Last week I read an Op-Ed piece by Sandra Tsing Loh in the New York Times that struck a chord with me and really made me think a little about me and my wife's roles here in the early 21st century...
I am stricken with the peculiar curse of being a 21st-century woman who makes more than the man she’s living with
Now I have to wonder where I fit in with this… Unlike the author, I am the husband and sole breadwinner of the family (which is just me and my wife, no kids).
I don’t know how it’s going for my sisters, but as my 40s and Verizon bills and mortgage payments roll on, I seem to have an ever more recurring 1950s housewife fantasy. In this magical Technicolor world, the breadwinner husband, Brad, leaves home (where his duties are limited to mowing the lawn and various minor home repairs) at 7 a.m. When he returns from work at 6 p.m., aside from a savory roast with mashed potatoes, his homemaker wife, Nancy, has pipe, slippers and a tray of Manhattans ready.The couple sink into easy chairs and get pleasantly soused while Brad recounts his workday battles. Through a dreamy mixed-bourbon haze, Nancy makes gentle cooing sounds like “Ah!” and “Oh!” and “Did the central manager really say that in the meeting? They don’t appreciate all the hard work you do! Oh, Brad!”
This is different than my parents. From the early 80's till the early 2000's, when my Mom retired, she was the breadwinner of the family, and my father was the primary housekeeper. He took care of most of the cleaning and cooking, grocery shopping and all that stuff. My father also did stained glass crafting professionally, but more to trade with other artists and craftsmen for luxuries in the house than for money.
My wife, who's Indian and a bit more conservative (but liberal by Indian standards, or she wouldn't have married a foreigner like me!) has no problem telling me that my parents were plain, flat wrong. Her opinion is the husband has to be the main breadwinner, or he's not worthy to be a man.
On the other hand, she respects and admires all of the women I work with for being more empowered, for building careers and for showing the world that women are equal to men. She points out the women on Sex and the City for their independence and their ability to work as equals.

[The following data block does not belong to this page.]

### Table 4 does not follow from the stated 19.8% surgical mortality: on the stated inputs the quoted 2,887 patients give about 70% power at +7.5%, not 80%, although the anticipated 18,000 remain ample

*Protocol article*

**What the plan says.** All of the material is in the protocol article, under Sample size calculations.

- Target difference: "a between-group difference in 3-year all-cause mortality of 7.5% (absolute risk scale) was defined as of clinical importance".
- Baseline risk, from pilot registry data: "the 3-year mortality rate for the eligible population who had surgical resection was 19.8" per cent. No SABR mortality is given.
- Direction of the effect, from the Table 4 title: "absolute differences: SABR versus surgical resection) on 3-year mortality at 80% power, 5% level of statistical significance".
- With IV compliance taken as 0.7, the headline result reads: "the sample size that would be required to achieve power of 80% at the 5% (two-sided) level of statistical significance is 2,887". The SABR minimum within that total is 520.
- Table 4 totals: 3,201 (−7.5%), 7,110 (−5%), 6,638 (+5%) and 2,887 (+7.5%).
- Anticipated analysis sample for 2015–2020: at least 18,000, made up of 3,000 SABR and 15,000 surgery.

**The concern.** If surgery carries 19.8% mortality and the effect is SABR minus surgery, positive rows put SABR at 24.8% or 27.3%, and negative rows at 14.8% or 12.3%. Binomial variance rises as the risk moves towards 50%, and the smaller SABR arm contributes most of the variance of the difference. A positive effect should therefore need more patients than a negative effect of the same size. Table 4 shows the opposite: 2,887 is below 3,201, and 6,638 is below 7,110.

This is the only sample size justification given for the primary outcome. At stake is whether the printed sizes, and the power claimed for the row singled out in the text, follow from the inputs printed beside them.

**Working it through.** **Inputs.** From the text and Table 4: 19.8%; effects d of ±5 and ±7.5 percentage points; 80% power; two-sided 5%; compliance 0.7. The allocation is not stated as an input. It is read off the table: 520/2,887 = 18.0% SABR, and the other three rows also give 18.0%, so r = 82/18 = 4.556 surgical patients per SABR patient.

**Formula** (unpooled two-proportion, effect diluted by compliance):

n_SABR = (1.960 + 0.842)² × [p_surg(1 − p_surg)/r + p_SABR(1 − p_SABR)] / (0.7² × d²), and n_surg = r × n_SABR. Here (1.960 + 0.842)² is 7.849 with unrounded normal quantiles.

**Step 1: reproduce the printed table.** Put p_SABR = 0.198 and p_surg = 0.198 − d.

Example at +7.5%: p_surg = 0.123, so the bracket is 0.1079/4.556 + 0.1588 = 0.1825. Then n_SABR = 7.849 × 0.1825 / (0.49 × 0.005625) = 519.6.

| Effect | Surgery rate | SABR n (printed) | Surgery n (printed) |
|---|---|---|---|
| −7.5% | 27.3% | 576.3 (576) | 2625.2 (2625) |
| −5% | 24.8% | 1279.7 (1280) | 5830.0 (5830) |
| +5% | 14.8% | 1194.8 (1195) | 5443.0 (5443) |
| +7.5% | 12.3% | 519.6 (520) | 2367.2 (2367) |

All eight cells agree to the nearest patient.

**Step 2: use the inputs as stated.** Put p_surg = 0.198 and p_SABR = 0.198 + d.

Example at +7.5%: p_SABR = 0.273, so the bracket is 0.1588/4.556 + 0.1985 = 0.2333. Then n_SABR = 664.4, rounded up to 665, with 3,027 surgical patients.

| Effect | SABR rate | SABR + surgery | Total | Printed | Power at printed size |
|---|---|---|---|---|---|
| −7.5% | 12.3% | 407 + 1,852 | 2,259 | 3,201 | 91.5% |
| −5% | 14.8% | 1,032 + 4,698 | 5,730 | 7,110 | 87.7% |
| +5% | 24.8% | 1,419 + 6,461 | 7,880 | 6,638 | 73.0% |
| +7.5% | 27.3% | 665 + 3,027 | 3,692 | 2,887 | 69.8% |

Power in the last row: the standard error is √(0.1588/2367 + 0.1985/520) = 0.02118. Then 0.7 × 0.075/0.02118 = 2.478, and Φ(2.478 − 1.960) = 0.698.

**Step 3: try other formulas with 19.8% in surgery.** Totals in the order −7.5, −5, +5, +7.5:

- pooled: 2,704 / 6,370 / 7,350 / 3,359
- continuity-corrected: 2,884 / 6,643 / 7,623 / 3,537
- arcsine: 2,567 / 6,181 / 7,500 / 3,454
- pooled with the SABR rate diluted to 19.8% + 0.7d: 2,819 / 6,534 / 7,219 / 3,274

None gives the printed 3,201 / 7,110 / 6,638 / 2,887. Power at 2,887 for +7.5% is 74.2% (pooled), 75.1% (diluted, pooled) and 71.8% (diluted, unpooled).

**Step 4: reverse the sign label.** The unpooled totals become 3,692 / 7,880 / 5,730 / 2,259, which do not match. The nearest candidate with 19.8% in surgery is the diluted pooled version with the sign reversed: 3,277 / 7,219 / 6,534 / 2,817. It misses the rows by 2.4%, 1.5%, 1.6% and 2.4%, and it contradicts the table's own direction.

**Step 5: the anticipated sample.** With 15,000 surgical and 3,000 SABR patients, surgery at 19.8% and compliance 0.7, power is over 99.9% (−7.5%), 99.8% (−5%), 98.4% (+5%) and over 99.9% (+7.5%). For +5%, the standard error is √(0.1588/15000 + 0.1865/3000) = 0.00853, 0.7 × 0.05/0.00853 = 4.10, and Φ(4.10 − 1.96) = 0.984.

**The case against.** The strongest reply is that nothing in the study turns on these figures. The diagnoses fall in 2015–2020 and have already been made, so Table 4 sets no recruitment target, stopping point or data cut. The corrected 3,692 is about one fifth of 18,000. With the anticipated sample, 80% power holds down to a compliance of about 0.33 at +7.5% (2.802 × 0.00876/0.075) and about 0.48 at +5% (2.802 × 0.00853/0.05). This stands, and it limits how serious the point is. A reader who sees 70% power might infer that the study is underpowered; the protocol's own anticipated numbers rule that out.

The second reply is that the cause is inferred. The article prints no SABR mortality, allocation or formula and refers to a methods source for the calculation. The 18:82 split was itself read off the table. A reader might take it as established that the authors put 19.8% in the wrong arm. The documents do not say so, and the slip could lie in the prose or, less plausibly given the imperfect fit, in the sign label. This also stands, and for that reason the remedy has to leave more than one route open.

So she's somehow torn between the old and the new.
In some respects she does take on some of the tasks more associated with men, dealing with the plumbers, carpenters, mechanics, tax office and so forth, but that's more because we're in India and I haven't successfully learned how to communicate in Hindi or Marathi. I think this bothers her somewhat, because these are the tasks her father or brother does in their household, never her mother.
She tells me when we move to the U.S. I'd better be prepared for all of that. Though it's less of a problem because in the U.S. we won't need any of those nearly as often.
She does think I should contribute to closer to 50% of the household tasks. As it is she takes care of all the food, from shopping for ingredients to overseeing the servants prepare it and making sure there's snacks and things for me to take to work. She oversees the servants cleaning the apartment as well, while I stay out of the way. I probably do more dish cleaning, however, since I like to do that (and neither her nor the servants can clean dishes to my high standards (let's face it, I like 'em clean enough to eat off of!)). She does all the shopping for household items and clothing, while my only shopping is for books and CDs, things she considers luxuries.
But when we talk about things, she insists that I don't contribute to the household. Pointing that I get up by 4am every morning and work 45-50 hours a week so we can afford our lifestyle results in her opinion that life isn't all about money, so that's not a significant contribution.
When he returns from work at 6 p.m., aside from a savory roast with mashed potatoes, his homemaker wife, Nancy, has pipe, slippers and a tray of Manhattans ready.
Fortunately for me, when I return home she does have a bowl of cut melon or destemmed grapes ready for me after I finish my chicken soup and am ready to sit at the computer.
The point is that Nancy arrives at the end of her day so fully socialized with, she is ready to glaze over amiably during her husband’s evening Work Monologue
Of course, this is quite different... As a more modern woman, she's not ready to listen to my "Work Monologue" unless I can complete it in about 30 seconds, the time between when she wants to tell me about her day and when the phone rings and the doorbell rings or she wants to get the watchman to clean the car... Besides, the work I do is fairly technical and she has no understanding or interest in it.
Fast forward to 2010. When husbands and wives not only co-work but try to co-homemake, as post-feminist and well-intentioned as it is, out goes the clear delineation of spheres, out goes the calm of unquestioned authority, and of course out goes the gratitude
So, I'm caught, as well between the old and the modern... I'm the old-style, sole breadwinner, but expected, yet failing, co-homemaker. I'm not looking to win, it's a marriage and we should be equals, but can't I at least break even?